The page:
CMA CGM opts for greener bio-gas to power seven newbuilds in its orderbook
CMA CGM is committing to running at least seven of its new ships on bio-gas, ...
CMA CGM has joined its liner peers in posting a huge profit for the third quarter, $567m, as the industry basked in an unexpected “favourable market environment”.
However, the French transport and logistics group said its outlook “remained under threat” from the impact of the pandemic and the “capacity strategies” of its rivals.
It reported net profit soared 1,100% in Q3 over the same period of 2019.
Group turnover improved 6.1%, to $8.09bn, for an ebitda of $1.7bn, representing a 68% increase on the previous year, and a very healthy 21% operating margin.
Carryings on CMA CGM vessels were up just 1% on the year before, at 5.59m teu, with the improved financials driven by a 6.8% decline in unit costs, mainly fuel, combined with a 5.2% increase in its average rate to $1,120 per teu.
“In a favourable market environment for our industry, the group reported very strong financial and operating performances,” said chairman and CEO Rodolphe Saade.
He said the group’s logistics business, Ceva, had “started to bear fruit”, with a modest $1m net profit, marking its first quarterly surplus since the acquisition completed in Q2 19.
And CMA CGM said it expected to report even better results from its ocean carrier business in Q4, thanks to higher freight rates and “more sustained activity”.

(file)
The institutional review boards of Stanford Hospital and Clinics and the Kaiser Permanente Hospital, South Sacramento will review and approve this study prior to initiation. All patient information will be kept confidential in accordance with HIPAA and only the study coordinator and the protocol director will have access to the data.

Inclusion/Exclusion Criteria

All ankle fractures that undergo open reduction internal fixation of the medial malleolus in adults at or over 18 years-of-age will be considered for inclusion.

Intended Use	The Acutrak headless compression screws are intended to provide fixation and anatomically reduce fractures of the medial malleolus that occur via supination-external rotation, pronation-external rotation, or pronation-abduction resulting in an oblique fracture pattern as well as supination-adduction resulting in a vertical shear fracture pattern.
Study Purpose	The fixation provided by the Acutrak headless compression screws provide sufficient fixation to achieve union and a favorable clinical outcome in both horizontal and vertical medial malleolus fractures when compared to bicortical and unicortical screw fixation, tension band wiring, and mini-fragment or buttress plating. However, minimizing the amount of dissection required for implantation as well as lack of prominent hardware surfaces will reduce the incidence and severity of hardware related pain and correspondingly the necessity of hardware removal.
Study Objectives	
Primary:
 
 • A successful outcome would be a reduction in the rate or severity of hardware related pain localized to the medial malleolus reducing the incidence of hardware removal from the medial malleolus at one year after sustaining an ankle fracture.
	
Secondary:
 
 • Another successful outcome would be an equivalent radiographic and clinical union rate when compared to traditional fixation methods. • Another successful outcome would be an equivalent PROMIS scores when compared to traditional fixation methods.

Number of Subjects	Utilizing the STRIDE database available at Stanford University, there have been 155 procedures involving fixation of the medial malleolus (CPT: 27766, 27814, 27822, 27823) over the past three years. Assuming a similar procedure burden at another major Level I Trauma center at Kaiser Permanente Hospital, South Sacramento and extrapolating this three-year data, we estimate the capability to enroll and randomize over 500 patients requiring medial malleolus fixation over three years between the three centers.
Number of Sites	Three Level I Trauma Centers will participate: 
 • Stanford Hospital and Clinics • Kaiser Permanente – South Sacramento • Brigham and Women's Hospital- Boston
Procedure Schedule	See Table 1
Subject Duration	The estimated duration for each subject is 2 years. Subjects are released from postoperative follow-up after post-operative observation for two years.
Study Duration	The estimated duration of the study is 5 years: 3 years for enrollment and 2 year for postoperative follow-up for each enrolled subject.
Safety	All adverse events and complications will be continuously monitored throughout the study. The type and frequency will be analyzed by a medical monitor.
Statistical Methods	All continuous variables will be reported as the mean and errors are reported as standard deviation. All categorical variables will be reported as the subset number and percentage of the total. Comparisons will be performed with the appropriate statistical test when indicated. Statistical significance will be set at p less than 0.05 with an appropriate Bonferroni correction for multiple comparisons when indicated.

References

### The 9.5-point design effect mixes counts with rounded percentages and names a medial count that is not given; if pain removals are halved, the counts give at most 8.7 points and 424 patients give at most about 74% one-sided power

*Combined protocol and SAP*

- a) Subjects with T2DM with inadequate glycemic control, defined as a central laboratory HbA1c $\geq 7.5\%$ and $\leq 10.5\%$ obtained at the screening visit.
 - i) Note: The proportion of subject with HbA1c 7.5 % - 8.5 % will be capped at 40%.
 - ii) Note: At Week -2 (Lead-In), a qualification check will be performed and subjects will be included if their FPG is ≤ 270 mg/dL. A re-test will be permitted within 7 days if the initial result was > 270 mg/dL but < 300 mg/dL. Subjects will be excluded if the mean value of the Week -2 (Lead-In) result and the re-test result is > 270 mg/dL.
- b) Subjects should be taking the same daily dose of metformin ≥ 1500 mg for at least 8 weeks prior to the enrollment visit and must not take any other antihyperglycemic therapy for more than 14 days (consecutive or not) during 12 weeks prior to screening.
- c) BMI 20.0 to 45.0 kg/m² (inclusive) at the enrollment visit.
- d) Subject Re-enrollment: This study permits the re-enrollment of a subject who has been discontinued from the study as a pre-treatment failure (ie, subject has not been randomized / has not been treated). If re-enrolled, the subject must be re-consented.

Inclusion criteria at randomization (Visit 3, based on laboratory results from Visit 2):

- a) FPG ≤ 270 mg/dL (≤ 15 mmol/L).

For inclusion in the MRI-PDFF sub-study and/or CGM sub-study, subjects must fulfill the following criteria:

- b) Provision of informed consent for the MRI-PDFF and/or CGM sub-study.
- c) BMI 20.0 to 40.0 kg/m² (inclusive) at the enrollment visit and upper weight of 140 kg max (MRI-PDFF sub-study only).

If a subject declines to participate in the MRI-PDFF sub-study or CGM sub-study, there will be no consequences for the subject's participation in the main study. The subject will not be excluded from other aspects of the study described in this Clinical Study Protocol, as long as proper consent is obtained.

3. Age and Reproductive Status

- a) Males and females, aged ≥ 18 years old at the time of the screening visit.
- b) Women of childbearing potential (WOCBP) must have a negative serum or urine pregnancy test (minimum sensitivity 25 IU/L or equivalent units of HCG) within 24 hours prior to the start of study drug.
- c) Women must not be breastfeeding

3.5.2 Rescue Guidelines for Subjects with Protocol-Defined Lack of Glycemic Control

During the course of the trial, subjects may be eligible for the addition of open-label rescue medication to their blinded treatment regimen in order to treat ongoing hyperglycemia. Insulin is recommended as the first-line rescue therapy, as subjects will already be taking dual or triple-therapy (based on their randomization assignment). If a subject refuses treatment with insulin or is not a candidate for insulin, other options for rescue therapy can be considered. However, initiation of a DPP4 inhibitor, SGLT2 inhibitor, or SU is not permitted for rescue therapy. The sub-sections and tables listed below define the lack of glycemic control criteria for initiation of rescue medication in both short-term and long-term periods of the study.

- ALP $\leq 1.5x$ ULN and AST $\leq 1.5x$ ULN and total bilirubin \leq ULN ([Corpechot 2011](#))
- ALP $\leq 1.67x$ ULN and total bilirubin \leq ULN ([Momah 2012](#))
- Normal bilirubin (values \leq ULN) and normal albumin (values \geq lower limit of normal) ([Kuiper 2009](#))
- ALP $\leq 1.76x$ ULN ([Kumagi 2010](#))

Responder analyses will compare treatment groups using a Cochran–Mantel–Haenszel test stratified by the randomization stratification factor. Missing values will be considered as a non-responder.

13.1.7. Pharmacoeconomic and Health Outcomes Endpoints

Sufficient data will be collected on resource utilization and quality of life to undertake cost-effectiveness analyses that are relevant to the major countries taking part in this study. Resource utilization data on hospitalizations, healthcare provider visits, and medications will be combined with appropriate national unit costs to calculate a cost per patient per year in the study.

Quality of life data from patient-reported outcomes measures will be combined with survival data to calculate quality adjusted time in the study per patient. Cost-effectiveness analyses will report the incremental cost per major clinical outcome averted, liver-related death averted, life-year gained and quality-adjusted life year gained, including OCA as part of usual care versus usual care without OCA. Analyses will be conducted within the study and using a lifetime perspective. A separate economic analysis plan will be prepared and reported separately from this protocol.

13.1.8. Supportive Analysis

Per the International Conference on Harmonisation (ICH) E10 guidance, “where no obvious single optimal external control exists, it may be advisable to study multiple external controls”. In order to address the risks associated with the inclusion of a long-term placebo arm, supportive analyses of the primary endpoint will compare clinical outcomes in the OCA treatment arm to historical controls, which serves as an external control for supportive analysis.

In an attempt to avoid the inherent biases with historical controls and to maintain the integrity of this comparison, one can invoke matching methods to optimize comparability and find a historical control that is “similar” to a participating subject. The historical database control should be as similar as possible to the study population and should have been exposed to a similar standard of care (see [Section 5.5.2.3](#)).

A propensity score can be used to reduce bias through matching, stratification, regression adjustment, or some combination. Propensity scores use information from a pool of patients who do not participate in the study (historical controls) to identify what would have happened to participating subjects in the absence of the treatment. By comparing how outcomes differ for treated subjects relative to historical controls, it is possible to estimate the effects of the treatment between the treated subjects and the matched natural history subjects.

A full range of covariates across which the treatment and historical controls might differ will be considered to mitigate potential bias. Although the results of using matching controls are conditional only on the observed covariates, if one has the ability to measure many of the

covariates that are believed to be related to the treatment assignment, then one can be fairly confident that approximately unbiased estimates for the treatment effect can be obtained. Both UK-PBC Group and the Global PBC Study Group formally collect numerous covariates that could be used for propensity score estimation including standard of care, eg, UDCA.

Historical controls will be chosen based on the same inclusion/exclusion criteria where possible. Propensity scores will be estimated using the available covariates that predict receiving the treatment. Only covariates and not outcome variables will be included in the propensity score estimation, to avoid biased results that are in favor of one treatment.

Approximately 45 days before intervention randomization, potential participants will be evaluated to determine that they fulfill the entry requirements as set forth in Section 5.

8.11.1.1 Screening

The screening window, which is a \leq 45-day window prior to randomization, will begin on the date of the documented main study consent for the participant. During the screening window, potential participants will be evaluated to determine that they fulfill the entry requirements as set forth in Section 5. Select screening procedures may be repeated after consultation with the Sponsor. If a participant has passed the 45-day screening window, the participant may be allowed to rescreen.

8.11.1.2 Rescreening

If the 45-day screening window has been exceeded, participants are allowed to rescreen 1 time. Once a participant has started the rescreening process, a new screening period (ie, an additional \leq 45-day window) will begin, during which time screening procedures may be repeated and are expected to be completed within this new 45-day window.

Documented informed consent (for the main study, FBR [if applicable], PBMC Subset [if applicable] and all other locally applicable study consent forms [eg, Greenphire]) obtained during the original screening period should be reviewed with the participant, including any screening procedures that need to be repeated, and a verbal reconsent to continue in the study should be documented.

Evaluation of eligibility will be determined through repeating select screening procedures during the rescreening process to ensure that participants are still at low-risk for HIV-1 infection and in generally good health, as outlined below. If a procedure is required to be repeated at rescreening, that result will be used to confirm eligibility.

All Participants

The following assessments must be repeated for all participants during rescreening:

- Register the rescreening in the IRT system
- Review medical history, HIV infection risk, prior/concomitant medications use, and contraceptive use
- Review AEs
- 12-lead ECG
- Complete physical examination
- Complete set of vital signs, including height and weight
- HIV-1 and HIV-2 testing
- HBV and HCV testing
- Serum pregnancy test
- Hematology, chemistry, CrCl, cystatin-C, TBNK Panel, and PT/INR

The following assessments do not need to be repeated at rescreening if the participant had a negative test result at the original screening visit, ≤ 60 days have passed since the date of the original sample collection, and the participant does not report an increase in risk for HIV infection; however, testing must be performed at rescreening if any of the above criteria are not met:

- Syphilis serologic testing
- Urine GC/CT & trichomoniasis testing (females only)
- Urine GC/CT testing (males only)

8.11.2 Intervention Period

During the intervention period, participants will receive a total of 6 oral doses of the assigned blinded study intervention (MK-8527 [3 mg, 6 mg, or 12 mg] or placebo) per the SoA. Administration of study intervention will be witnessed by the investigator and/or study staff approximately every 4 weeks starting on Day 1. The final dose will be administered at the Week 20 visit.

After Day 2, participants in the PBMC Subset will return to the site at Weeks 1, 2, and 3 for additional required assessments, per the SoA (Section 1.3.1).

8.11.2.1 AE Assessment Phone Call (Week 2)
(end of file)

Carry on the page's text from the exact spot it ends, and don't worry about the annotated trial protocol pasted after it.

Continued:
“This momentum is particularly marked in the US and Latin America and allows the fleet to continue operating at full capacity. As a result, freight rates remain high,” it said.
For the nine-month period, CMA CGM’s net profit was $751m, compared with a loss of $107m the year before.
“The financial impact of Covid-19 during the first nine months of 2020 has been counterbalanced by the combination of supportive unit revenue dynamics in the ocean division, as well as lower bunker expense and voluntary cost reductions across the group,” explained CMA CGM.
It said the trends “currently continue to prevail”, but the full impact of the pandemic “remains difficult to predict”.
“Ultimate business impact will depend on the pace at which economies resume globally and on the various government measures to support that recovery, as well as strategies adopted by other liners regarding deployment of capacity.”
SeaIntelligence’s Lars Jensen said the vastly improved Q3 result continued “the trend seen in the industry of substantial improvements”.
CMA CGM suffered a ransomware-based cyber-attack on 28 September which forced it to shut its e-commerce platforms. Although it was able to process bookings manually, as well as through the INTTRA platform, it said this “did not fully compensate for the bookings that are usually made”.
Nevertheless, CMA CGM said it was fortunate that the timing of the attack coincided with Chinese Golden Week holiday factory shutdowns, thus fewer bookings were lost.
It estimates the cost of the cyberattack at “below $50m”, which is significantly lower than the $300m cost of the attack on Maersk in 2017.